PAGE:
Various human behavioral factors informed my negotiation process. Firstly, I used the emotional intelligence factor to figure out the party I would side with. It involves being empathetic to others’ emotions and feelings (Afzalur Rahim et al., 2002). I know how it feels when one is rude and addresses one as annoying. I would have sided with the customer because I would have understood how she felt when the employee treated her as annoying, yet she was at the restaurant at her expense and was actually paying for her bills. In that case, I used emotional intelligence to understand the customer’s emotions and feelings. The experience factor also came into play. Through experience, I know that when a customer engages in a conflict with an employee or staff, it is advisable to side with the customer then caution the employee afterwards in private (Horton & Chandrasekher, 2015). It ensures that the customer does not feel unappreciated and is retained for the purpose of making a sale.

Defined Interests and entering and leaving points of my Side

The defined interest of the employee was that he wanted the customer to be respectful despite serving her as just a waiter. He argued that perhaps the customer did not respect him, considering that he held a lower position of serving and washing dishes at the restaurant. Hence, his interest called for some respect from the customer. On the contrary, the customer demanded that the employee apologizes to her, and she was compensated for the time she spent arguing with the employee. She asserted that she wasted a lot of her time that she could have spent on other things, asking for apologies and compensation.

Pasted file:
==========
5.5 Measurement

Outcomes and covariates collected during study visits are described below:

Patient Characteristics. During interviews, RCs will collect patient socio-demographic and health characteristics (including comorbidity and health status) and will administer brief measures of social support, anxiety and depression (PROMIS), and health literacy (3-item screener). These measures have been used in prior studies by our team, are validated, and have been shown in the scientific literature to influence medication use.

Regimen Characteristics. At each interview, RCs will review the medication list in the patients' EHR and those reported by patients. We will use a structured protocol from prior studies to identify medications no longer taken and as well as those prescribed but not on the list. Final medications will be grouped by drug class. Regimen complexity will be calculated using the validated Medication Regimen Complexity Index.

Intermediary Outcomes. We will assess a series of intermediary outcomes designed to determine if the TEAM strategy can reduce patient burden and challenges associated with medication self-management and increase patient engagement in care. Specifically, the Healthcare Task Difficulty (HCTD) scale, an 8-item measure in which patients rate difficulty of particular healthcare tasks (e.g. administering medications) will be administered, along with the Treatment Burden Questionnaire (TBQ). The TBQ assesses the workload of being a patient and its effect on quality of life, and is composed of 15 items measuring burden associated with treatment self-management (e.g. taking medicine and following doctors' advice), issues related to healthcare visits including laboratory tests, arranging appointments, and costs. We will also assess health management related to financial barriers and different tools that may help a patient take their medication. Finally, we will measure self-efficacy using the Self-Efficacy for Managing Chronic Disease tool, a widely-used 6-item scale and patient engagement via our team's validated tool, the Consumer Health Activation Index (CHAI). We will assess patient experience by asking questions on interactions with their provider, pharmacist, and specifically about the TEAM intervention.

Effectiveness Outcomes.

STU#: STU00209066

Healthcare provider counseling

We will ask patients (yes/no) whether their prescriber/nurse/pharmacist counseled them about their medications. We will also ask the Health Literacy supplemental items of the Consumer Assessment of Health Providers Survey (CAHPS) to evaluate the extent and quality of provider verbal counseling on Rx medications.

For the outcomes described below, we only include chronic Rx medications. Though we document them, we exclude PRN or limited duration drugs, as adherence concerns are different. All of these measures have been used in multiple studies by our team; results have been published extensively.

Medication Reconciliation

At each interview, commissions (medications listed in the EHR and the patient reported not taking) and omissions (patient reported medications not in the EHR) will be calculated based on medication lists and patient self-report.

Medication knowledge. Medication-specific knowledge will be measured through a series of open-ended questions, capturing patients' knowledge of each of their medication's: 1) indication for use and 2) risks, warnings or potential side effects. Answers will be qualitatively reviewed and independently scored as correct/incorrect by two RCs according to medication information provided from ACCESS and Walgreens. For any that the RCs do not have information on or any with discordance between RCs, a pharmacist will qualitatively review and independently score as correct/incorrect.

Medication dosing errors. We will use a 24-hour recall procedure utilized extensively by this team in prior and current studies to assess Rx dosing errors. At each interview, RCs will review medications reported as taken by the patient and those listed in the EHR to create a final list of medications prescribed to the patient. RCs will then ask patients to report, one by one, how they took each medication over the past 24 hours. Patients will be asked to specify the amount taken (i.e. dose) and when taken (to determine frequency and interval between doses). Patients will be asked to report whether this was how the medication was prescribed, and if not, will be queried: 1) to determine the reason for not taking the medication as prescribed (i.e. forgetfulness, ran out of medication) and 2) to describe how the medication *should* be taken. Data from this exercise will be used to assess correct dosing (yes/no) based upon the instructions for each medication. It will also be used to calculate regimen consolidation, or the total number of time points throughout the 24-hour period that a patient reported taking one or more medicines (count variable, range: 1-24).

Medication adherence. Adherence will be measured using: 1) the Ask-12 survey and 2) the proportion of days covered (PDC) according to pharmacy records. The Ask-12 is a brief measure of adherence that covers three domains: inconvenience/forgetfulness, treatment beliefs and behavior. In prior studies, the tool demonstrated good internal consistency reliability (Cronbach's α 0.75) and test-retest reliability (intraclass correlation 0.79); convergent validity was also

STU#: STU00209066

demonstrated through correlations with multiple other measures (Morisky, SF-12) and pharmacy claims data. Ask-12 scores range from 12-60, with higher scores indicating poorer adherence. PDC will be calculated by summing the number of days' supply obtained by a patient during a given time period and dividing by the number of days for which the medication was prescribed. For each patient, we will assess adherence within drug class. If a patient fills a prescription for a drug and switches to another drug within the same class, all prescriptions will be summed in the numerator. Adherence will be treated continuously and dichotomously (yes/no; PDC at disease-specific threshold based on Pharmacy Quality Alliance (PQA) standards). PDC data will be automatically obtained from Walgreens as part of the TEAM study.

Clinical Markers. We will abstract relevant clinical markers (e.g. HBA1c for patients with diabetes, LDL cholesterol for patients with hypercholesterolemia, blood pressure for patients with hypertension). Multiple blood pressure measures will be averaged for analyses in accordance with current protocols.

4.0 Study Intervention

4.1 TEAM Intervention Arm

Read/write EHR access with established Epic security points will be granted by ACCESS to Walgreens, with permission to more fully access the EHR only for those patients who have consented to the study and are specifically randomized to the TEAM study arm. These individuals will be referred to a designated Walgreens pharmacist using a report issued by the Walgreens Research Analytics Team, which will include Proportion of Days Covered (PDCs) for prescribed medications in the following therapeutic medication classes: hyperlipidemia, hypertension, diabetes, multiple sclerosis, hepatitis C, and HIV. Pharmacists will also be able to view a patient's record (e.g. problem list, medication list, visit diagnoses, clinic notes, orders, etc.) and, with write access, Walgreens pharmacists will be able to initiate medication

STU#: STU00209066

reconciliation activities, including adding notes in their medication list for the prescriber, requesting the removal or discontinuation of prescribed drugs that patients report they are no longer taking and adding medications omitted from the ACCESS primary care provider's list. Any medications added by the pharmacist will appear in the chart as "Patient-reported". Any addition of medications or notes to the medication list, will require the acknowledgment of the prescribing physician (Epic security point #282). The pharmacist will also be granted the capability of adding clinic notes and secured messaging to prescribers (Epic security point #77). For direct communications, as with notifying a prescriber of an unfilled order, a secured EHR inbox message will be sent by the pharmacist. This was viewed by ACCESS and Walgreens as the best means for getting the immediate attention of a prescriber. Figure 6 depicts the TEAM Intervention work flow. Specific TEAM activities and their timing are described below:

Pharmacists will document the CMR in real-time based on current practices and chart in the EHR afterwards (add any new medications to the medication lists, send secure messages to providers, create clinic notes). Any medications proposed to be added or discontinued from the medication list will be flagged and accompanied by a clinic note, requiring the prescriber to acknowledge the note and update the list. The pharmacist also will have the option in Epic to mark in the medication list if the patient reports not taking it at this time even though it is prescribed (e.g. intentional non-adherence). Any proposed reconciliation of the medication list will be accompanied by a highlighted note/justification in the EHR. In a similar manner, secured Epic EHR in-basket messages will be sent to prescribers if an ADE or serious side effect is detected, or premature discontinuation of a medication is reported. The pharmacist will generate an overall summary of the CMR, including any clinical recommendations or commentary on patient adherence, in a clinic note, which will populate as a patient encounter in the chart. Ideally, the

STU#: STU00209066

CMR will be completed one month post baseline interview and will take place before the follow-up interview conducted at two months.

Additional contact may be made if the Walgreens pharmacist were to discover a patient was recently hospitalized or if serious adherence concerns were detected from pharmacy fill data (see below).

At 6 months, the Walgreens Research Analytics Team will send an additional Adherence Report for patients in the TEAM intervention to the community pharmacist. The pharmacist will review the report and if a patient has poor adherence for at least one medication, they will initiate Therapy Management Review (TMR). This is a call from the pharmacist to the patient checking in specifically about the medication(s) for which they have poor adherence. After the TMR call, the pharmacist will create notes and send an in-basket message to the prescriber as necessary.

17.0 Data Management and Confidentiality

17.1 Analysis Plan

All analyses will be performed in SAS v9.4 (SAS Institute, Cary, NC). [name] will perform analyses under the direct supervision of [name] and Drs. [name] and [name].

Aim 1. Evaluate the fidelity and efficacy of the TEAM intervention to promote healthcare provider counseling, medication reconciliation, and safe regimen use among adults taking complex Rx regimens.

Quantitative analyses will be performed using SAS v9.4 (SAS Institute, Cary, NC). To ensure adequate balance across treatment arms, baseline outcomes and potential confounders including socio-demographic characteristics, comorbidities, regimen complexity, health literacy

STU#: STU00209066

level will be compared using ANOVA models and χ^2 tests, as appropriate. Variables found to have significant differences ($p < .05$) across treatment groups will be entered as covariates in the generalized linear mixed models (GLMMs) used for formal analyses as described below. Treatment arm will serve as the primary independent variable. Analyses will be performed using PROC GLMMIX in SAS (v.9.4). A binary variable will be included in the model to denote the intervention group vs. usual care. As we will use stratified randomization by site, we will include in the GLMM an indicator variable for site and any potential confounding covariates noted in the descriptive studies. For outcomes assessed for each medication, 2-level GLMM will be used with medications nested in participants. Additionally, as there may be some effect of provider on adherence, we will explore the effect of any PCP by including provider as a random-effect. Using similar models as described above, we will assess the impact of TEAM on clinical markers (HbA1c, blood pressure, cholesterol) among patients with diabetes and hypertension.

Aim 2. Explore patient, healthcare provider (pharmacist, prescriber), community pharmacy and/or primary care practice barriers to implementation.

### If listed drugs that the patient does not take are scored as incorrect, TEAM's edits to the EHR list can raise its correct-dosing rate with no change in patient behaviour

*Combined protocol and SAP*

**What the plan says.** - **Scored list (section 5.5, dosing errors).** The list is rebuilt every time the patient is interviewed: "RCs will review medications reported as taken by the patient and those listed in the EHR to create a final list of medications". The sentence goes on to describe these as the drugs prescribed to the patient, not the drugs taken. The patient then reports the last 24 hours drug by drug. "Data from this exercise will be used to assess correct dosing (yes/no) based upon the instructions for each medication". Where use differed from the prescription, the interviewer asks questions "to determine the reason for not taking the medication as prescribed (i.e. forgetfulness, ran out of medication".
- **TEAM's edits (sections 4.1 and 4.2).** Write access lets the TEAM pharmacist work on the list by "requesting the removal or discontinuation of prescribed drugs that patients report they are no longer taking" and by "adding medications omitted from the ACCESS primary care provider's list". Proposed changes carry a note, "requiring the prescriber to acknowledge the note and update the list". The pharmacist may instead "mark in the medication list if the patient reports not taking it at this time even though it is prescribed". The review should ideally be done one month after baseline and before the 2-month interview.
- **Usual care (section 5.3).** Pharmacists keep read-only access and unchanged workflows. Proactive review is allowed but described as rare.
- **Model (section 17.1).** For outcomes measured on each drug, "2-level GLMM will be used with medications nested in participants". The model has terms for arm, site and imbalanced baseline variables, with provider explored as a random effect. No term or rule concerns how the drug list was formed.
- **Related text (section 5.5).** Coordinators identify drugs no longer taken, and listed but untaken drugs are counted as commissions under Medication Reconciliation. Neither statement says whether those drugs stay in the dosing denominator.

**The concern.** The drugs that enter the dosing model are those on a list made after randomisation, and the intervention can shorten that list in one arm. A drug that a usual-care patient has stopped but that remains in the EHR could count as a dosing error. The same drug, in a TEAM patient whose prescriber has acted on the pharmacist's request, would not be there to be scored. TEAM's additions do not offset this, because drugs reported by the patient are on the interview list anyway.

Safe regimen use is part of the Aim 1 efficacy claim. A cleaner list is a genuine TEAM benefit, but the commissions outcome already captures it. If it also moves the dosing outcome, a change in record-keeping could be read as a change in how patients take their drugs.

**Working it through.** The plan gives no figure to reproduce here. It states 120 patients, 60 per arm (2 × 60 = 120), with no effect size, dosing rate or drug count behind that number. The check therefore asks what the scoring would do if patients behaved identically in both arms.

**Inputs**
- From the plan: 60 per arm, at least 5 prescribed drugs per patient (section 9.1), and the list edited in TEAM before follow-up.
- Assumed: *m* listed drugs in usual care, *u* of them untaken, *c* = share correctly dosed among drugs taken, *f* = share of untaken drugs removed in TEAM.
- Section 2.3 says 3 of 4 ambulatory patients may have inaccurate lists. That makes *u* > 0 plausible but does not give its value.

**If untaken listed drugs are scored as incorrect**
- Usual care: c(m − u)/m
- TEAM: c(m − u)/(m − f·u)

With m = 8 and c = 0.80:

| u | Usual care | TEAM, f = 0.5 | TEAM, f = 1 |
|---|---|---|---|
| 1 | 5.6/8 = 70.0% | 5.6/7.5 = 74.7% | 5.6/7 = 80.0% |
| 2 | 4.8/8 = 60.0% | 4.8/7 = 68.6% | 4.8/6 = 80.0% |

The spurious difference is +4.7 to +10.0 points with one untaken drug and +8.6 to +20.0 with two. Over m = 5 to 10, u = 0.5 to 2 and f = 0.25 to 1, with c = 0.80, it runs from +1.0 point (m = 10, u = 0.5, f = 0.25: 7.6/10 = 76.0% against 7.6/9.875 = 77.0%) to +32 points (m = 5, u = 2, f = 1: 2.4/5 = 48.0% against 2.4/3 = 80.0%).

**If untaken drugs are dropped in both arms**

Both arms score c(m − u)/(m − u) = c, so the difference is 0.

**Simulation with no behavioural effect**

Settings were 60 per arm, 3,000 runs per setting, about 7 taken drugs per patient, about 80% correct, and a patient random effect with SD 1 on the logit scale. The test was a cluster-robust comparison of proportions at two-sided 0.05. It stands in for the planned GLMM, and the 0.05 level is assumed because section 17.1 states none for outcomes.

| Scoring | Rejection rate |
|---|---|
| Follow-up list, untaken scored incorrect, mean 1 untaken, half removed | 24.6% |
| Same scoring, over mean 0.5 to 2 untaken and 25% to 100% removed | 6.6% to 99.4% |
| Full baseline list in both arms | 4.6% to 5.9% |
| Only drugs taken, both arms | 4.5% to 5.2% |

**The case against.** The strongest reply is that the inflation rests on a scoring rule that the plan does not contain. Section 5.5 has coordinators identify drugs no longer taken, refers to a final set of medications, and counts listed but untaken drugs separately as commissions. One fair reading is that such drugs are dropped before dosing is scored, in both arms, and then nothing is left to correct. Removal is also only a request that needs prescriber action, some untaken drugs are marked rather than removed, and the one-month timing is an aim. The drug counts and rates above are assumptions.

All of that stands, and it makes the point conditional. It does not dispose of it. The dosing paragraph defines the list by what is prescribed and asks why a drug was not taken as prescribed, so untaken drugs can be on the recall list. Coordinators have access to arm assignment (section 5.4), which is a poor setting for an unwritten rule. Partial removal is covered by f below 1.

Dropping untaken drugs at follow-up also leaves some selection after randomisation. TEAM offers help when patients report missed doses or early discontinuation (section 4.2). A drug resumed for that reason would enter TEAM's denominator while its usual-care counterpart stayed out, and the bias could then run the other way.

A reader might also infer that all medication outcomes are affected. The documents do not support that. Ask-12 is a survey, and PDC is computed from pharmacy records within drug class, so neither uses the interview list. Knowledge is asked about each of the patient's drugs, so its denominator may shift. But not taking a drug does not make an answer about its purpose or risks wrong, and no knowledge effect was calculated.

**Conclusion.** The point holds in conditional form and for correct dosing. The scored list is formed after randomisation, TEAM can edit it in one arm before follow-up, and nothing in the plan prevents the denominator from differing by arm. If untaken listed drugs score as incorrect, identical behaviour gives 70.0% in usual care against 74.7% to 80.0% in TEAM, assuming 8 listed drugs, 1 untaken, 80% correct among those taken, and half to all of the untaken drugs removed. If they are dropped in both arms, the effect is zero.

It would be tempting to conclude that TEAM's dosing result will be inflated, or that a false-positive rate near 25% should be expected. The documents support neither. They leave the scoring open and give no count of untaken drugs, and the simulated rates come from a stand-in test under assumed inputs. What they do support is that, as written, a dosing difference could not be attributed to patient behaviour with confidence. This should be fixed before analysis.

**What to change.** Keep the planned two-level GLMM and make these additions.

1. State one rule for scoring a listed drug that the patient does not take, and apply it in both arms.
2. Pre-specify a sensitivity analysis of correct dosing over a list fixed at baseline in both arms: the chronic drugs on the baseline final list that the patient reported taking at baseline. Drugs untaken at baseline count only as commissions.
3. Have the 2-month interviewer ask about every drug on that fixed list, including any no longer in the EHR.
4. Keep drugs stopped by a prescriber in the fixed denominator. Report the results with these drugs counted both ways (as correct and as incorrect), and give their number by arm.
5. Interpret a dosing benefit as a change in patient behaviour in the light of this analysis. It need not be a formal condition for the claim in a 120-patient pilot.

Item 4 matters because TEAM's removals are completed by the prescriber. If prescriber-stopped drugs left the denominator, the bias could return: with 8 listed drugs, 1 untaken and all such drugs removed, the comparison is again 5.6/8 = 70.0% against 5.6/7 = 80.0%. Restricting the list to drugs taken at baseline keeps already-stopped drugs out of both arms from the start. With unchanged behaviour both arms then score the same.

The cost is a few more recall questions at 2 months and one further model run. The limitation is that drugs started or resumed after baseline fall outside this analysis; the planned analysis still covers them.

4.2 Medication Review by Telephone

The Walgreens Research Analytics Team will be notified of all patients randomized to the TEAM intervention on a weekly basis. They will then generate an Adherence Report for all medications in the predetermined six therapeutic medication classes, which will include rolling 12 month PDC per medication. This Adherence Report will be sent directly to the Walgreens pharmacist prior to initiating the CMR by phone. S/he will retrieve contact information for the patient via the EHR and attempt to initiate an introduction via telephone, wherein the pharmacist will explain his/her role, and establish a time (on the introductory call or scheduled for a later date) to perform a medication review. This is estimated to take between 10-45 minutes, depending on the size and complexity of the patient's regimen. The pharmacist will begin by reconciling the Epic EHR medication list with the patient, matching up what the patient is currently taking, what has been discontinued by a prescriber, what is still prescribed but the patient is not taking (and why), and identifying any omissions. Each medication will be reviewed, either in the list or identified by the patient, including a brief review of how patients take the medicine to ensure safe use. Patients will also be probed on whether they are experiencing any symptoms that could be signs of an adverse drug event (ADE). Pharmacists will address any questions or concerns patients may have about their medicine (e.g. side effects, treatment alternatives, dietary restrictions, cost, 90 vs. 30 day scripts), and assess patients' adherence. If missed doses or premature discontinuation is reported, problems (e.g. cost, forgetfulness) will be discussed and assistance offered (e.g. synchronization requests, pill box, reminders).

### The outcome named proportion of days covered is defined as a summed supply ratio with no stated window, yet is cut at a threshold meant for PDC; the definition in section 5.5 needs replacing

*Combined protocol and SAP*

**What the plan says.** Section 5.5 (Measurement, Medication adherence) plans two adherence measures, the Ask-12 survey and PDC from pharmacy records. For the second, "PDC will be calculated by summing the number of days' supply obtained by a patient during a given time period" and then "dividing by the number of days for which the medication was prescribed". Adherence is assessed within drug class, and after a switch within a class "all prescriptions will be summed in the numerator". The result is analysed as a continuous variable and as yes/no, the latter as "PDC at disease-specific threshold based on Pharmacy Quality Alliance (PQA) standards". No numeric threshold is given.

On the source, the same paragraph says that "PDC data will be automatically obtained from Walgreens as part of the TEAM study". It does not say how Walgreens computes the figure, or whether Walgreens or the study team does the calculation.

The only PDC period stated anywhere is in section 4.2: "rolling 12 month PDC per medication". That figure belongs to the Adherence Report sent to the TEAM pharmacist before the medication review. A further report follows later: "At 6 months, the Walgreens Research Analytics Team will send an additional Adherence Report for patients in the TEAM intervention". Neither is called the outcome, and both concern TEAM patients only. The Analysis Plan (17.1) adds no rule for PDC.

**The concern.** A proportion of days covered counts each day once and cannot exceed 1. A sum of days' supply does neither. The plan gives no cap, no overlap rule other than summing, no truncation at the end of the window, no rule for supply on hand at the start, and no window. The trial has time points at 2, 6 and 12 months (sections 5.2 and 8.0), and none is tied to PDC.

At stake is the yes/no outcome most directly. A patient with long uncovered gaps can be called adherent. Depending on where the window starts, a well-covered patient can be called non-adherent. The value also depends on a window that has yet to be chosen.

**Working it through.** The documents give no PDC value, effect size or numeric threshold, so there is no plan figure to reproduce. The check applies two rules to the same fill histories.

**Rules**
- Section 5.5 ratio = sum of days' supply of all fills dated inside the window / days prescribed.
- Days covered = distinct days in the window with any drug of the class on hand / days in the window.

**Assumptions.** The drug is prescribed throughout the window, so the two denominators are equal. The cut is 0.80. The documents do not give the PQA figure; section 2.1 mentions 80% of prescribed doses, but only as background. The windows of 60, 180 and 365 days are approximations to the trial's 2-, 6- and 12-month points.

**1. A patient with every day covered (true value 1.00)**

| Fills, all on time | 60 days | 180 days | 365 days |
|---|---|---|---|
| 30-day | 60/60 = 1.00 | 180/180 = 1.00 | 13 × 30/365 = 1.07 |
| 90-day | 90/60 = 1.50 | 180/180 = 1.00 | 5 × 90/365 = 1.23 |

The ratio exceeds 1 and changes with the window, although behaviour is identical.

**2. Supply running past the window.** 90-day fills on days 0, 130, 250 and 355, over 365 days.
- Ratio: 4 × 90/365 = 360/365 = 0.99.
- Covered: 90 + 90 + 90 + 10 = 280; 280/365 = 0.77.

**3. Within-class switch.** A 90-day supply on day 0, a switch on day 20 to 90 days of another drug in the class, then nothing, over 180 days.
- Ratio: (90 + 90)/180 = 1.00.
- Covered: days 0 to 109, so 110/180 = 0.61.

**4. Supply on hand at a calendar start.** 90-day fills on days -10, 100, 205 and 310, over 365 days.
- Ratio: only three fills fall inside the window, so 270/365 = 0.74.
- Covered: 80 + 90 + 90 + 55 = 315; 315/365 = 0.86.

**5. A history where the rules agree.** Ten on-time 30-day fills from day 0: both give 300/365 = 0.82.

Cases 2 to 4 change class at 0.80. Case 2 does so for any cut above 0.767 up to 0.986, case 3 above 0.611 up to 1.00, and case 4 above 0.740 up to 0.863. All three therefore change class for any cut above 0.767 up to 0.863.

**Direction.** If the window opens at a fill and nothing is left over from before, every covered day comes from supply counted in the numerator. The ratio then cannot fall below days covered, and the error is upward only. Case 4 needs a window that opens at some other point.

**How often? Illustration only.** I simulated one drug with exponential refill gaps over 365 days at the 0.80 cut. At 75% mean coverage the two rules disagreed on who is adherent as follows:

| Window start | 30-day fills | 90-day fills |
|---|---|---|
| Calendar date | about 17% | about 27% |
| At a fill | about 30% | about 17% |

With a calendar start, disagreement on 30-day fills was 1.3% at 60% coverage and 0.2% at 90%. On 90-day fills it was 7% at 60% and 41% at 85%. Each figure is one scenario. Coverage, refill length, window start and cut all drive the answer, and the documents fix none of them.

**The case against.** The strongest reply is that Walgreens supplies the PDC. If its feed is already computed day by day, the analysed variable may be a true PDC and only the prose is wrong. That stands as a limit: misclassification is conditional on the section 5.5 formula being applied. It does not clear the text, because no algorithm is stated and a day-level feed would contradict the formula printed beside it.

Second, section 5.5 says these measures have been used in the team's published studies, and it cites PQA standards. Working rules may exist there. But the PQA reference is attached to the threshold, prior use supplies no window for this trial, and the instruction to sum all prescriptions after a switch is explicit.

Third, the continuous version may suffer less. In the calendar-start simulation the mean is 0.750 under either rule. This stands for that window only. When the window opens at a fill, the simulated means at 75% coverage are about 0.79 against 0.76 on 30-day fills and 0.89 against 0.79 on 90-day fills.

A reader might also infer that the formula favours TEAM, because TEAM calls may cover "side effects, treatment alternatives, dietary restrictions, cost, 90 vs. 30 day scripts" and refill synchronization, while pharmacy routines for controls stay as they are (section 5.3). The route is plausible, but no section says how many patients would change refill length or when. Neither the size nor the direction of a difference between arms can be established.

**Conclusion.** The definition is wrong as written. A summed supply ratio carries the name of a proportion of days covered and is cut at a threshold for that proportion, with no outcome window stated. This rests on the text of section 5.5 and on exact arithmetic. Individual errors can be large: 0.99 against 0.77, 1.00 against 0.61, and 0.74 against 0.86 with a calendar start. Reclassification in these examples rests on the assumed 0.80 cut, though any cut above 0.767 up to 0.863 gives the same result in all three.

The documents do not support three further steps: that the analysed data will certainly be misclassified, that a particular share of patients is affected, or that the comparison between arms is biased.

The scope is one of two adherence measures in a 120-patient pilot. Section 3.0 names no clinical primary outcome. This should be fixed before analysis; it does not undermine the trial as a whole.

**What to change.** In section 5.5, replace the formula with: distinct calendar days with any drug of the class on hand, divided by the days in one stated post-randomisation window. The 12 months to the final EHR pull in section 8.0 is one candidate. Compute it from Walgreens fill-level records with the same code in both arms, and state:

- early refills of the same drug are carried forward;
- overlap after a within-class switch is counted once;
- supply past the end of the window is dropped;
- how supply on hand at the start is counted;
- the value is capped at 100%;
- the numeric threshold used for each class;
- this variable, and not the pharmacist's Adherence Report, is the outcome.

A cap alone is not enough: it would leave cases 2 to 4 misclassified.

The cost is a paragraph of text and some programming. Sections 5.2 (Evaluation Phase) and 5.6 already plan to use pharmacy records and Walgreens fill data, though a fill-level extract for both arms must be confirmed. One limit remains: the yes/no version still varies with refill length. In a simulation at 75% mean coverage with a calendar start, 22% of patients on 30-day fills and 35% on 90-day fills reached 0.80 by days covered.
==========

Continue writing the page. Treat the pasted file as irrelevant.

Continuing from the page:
The entering points were greetings to both parties, where the manager called them to my office for a talk. It was respectful, and both parties agreed. He started the negotiation discussion by asking the customer her side of the story, followed by the employee. The leaving points were assurance to the customer that such an issue will not happen again and that the company will work towards ensuring such employees are disciplined and trained on effective customer care.

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How the Negotiation Resolved

The negotiation was peaceful as both parties remained calm and reserved. However, the customer was a bit hyper, blaming the employee for wasting her time. They were both satisfied with the way the manager handled the issue, and the customer was compensated in the form of a 50% discount on the food she requested that night. The employee was equally happy and satisfied as the manager promised to keep his job and train him and others on effective customer care in conflicted stations with customers.


Afzalur Rahim, M., Psenicka, C., Polychroniou, P., Zhao, J., Yu, C., & Anita Chan, K. et al. (2002). A Model Of Emotional Intelligence And Conflict Management Strategies: A Study In Seven Countries. The International Journal Of Organizational Analysis10(4), 302-326.

Horton, D., & Chandrasekher, A. C. (2015). After the Revolution: An Empirical Study of Consumer Arbitration. Geo. LJ, 104, 57.

Lipsky, D., Avgar, A., & Lamare, J. (2019). Organizational Conflict Resolution and Strategic Choice: Evidence from a Survey of Fortune 1000 Firms. ILR Review73(2), 431-455.